DK Metcalf says Antonio Brown is the best wide receiver in NFL history

Seattle Seahawks star wide receiver DK Metcalf had “The Herd” cohost Jason McIntyre fired up after he recently shared his top five all-time NFL wideouts.

Metcalf — arguably one of the top receivers in the league — was asked to pick who he believes are the five best receivers in NFL history on a recent episode of the “All Things Covered” podcast, and some of the names might surprise you.

Leading Metcalf’s list is Antonio Brown, followed by Randy Moss, Terrell Owens, Jerry Rice and Julio Jones in fifth.

McIntyre agreed with most of the players on the list, like Rice and Moss, but he was in disbelief at where Metcalf had ranked them — second and fourth, respectively.

“If you don’t have Jerry Rice up there (first) … you got some problems,” McIntrye said. “Julio Jones, love that call at five.”

McIntryre’s real issue with Metcalf’s picks was his placement of Brown at No. 1, saying it “discredits the list” entirely.

“Good player, but I can’t have him top five,” McIntyre added.

McIntyre went on to share his top five all-time NFL wide receivers list, which shared four of five names with Metcalf’s list in a slightly different order and swapped Brown with six-time Pro Bowler and longtime Detroit Lions star Calvin Johnson.

Here’s the breakdown:

5. Julio Jones

Key career stats: 13,629 receiving yards and 63 touchdowns; active leader in receiving yards, receptions (903), yards from scrimmage (13,792) and yards per touch (14.9); second all-time in receiving yards per game (87.9); NFL record for most games with 250-plus reception yards (three), most seasons averaging 100-plus reception yards per game (five) and most 100-plus reception yard games in first eight seasons (49); seven-time Pro Bowler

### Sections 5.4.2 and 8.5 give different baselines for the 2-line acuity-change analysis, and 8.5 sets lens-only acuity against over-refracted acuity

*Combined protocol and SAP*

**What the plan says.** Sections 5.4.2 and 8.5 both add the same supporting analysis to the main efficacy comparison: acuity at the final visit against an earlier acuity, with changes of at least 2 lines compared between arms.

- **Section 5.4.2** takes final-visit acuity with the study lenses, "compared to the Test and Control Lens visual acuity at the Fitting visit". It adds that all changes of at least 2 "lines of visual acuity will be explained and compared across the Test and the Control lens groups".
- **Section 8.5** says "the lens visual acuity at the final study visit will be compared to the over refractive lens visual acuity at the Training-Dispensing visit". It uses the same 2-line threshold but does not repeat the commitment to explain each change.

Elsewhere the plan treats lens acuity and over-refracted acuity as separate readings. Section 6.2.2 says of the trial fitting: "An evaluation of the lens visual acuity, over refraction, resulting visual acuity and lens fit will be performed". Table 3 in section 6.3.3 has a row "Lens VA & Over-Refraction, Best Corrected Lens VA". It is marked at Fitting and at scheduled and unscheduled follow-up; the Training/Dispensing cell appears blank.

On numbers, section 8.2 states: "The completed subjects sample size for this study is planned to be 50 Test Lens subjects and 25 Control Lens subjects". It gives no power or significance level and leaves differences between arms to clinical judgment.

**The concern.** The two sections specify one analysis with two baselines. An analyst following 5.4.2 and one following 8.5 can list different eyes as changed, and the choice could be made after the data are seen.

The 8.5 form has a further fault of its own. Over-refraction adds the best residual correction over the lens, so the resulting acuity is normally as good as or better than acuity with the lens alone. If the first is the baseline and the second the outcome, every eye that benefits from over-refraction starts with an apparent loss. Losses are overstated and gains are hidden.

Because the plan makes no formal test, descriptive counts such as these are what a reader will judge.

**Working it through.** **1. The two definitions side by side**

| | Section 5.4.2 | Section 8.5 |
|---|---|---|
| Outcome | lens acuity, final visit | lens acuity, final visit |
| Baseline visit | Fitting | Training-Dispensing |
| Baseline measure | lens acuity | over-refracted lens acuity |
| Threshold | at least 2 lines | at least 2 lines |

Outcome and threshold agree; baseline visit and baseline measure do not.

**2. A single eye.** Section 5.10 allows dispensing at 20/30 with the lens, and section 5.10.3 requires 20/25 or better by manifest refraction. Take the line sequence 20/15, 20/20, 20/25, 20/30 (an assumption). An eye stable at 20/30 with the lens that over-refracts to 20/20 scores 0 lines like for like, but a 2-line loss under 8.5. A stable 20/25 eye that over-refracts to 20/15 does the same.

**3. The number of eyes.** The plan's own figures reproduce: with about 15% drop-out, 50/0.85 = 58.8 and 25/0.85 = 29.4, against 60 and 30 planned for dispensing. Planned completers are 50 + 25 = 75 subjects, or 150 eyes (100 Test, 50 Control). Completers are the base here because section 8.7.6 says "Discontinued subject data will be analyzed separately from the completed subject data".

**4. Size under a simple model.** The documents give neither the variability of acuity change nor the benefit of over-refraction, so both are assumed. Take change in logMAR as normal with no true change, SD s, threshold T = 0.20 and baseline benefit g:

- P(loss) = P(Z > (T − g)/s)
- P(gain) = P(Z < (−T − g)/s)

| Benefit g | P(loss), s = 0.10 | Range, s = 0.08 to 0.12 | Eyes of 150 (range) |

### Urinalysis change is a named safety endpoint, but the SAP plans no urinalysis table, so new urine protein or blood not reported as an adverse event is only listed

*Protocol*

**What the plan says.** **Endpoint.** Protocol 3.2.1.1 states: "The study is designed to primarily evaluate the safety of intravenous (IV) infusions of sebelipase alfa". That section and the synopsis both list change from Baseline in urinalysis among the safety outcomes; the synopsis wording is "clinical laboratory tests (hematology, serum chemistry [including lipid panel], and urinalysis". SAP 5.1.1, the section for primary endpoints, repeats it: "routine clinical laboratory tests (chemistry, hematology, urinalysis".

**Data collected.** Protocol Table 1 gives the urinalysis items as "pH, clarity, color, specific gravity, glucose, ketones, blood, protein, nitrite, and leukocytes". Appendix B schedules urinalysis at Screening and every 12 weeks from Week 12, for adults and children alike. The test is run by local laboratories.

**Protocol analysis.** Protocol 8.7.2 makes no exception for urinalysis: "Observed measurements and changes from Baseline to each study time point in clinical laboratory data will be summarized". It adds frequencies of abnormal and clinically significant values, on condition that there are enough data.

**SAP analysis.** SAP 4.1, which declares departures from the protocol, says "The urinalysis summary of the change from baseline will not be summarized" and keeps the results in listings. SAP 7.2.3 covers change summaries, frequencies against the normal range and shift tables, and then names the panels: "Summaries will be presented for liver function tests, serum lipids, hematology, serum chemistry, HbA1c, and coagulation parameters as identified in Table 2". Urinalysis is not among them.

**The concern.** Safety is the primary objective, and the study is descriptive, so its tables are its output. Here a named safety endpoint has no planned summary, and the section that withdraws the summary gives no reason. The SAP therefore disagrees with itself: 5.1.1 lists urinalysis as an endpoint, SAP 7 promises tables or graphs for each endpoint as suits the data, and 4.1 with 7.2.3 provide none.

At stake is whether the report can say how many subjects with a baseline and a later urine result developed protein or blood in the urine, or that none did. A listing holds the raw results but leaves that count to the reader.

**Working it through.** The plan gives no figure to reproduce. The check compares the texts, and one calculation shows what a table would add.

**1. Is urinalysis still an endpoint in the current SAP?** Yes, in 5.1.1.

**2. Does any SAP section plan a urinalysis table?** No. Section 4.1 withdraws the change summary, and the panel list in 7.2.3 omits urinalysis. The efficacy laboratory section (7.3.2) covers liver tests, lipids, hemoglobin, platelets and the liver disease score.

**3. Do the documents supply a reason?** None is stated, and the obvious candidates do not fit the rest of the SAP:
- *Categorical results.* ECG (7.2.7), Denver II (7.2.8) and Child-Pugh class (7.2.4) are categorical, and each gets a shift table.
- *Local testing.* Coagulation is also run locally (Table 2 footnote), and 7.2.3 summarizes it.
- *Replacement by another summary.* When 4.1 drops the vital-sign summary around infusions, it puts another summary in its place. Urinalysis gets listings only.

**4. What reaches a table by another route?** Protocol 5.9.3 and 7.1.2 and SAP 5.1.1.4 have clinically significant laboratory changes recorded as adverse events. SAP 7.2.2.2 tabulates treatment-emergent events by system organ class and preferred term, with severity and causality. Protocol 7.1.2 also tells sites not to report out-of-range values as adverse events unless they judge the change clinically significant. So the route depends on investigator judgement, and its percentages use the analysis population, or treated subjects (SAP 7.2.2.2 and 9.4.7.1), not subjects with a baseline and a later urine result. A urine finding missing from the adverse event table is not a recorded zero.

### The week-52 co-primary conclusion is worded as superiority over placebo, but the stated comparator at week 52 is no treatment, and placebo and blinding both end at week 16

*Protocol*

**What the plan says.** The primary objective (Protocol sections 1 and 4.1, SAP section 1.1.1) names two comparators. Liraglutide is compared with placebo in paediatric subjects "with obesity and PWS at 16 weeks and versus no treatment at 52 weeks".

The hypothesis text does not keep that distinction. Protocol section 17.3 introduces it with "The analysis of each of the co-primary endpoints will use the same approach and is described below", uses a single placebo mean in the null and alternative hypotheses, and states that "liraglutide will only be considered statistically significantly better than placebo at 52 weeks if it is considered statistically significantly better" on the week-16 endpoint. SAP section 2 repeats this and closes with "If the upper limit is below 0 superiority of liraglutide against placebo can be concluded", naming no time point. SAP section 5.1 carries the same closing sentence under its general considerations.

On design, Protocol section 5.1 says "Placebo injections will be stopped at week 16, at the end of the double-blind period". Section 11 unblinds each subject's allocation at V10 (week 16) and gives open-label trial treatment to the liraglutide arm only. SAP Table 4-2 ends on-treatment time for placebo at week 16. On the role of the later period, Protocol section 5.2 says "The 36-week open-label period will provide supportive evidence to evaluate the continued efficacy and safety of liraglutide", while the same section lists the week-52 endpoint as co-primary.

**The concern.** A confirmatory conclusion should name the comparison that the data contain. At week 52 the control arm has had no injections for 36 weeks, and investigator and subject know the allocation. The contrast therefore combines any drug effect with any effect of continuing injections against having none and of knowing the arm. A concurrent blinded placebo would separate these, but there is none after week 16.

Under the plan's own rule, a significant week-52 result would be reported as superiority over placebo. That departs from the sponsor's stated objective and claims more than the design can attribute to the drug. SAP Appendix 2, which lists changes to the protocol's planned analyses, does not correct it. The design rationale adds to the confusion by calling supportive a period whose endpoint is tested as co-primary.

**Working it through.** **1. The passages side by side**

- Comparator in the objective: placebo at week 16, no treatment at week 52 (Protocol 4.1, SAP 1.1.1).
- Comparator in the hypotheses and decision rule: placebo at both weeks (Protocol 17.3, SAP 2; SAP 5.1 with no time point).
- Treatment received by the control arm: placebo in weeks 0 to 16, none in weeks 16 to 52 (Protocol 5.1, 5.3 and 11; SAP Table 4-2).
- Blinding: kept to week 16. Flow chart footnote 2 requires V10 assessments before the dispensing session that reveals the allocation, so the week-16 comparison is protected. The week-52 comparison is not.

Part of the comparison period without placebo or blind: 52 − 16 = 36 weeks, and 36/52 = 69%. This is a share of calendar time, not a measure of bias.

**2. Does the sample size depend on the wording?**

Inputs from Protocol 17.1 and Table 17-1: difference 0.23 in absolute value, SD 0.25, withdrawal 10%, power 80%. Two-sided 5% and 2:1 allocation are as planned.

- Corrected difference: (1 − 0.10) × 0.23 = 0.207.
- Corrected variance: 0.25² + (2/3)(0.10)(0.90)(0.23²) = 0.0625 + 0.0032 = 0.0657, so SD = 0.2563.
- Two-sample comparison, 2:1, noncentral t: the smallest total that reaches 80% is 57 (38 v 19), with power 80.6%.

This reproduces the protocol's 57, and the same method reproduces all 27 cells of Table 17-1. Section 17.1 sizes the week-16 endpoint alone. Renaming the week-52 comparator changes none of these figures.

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McIntyre’s thoughts: “The only knock is [that] he only had one season with double-digit touchdowns. But, a lot of [his] numbers historically stack up with the greats.”

4. Calvin Johnson

Key career stats: 11,619 receiving yards and 83 touchdowns; third in receiving yards per game all-time (86.1); tied for NFL record with two seasons of 1600-plus receiving yards and most games with 200-plus reception yards (five); active leader in most receiving yards in single game (329 on Oct 27, 2013); six-time Pro Bowler

McIntyre’s thoughts: “6-foot-5, 237 (pounds) and [ran] faster in the 40 than Justin Jefferson. [He] did retire early at the age of 30 — which some people will say, ‘Oh, he doesn’t have the numbers’ — but, he’s in the Hall of Fame.”

3. Terrell Owens

Key career stats: 15,934 receiving yards and 153 touchdowns; third all-time in receiving yards and receiving TDs; eighth all-time in receptions (1,078); led NFL in reception TDs three times; only player to have a 200-plus recevining yard game with 3-plus teams; six-time Pro Bowler

McIntyre’s thoughts: “I don’t think there’s an argument. He [has] had some issues with teammates in a couple stops, but nothing even close to the Antonio Brown realm. Terrell Owens ranks third all-time in receiving yards, and receiving touchdowns.”

2. Randy Moss

Key career stats: 15,292 receiving yards and 156 touchdowns, fourth all-time in receiving yards and receiving TDs; all-time leader for most touchdown receptions in single season (23 in 2007); all-time record for most 1200-receiving yard seasons to start career (six); all-time record for best career yards per catch average (15.6) for any player in NFL history (minimum 900 receptions); six-time Pro Bowler; NFL 100 All-Time Team

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McIntyre’s thoughts: “The best game-breaking receiver I’ve ever seen. … The speed, the size. … That season where Moss was with [Tom] Brady, he caught 23 touchdowns — an NFL record. Essentially, Randy Moss was unstoppable. The only person to stop Randy Moss, was Randy Moss.”

1. Jerry Rice

Key career stats: 22,895 receiving yards and 197 touchdowns, NFL all-time leader in receptions (1,549), receiving yards, receiving TDs and yards from scrimmage (23,540); NFL leader in career postseason receiving yards (2,245); NFL leader in career postseason receptions (151); NFL leader in career postseason touchdown receptions (22); all-time record for most consecutive games with a reception (274); 13-time Pro Bowler; NFL 100 All-Time Team

McIntyre’s thoughts: “At age 40, he had a 1200-yard season. His numbers will never be touched. Holds the NFL record in receptions, receiving yards [and] receiving touchdowns … [and] holds the NFL postseason record for receptions, receiving yards [and] receiving touchdowns. Jerry Rice is the GOAT, there’s no doubt about it.”

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